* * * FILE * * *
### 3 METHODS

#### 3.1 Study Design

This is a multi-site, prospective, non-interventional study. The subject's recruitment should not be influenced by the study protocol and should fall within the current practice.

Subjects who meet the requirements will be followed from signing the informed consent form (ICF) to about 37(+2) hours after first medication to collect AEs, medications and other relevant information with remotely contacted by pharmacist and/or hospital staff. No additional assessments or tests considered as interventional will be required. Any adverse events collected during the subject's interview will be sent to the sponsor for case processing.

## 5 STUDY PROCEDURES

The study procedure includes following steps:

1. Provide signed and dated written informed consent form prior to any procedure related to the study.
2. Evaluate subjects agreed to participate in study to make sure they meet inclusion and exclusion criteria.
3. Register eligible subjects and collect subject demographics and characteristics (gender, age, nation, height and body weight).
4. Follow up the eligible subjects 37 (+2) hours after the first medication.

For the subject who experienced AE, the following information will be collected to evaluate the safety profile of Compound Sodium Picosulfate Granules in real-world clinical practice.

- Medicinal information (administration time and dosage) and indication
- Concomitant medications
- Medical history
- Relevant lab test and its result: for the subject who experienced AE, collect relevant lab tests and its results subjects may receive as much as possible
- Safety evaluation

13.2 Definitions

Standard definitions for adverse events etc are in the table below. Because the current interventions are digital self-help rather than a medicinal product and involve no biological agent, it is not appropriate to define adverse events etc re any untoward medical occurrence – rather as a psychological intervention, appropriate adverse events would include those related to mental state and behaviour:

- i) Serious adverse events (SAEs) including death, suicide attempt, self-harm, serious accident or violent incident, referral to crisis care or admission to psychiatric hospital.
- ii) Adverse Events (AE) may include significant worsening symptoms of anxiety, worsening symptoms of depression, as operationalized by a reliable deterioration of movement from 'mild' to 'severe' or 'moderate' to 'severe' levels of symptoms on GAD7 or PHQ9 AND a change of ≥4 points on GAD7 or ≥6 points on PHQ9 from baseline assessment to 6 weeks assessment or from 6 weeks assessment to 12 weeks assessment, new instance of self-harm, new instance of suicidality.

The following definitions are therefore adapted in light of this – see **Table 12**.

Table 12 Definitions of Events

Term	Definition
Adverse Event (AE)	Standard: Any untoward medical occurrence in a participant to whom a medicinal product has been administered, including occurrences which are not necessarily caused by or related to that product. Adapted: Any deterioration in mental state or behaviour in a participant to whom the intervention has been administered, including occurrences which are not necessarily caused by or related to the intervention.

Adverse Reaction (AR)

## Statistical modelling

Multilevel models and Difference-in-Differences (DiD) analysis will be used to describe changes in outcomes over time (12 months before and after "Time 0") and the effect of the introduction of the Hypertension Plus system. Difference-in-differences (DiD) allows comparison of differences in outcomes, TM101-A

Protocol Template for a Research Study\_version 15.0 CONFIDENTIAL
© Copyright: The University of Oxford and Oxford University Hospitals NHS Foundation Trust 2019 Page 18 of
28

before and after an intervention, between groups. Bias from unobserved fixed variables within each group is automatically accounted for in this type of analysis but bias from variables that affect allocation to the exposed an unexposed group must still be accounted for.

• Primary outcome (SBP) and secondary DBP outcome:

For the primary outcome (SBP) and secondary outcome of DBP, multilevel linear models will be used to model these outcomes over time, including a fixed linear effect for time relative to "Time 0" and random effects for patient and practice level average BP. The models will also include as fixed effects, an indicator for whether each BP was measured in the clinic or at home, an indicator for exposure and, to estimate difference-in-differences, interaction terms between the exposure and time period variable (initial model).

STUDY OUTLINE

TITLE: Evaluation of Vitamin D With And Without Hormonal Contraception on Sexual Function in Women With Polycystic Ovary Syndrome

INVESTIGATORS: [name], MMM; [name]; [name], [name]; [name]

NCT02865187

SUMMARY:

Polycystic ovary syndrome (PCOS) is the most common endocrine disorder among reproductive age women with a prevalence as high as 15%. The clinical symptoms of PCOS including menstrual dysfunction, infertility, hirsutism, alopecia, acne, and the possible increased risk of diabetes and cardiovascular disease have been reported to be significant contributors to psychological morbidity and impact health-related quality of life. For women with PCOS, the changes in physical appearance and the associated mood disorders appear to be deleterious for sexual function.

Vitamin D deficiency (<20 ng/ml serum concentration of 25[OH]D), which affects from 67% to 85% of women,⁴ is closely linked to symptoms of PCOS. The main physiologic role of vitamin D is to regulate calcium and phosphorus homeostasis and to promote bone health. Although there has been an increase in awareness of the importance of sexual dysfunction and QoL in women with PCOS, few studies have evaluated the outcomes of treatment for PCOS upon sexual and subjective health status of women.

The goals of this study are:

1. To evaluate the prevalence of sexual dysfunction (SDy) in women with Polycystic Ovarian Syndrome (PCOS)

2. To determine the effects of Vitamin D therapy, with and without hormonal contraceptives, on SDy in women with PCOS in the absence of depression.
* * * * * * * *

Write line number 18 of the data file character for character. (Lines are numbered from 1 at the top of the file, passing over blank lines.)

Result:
Standard definitions for adverse events etc are in the table below. Because the current interventions are digital self-help rather than a medicinal product and involve no biological agent, it is not appropriate to define adverse events etc re any untoward medical occurrence – rather as a psychological intervention, appropriate adverse events would include those related to mental state and behaviour: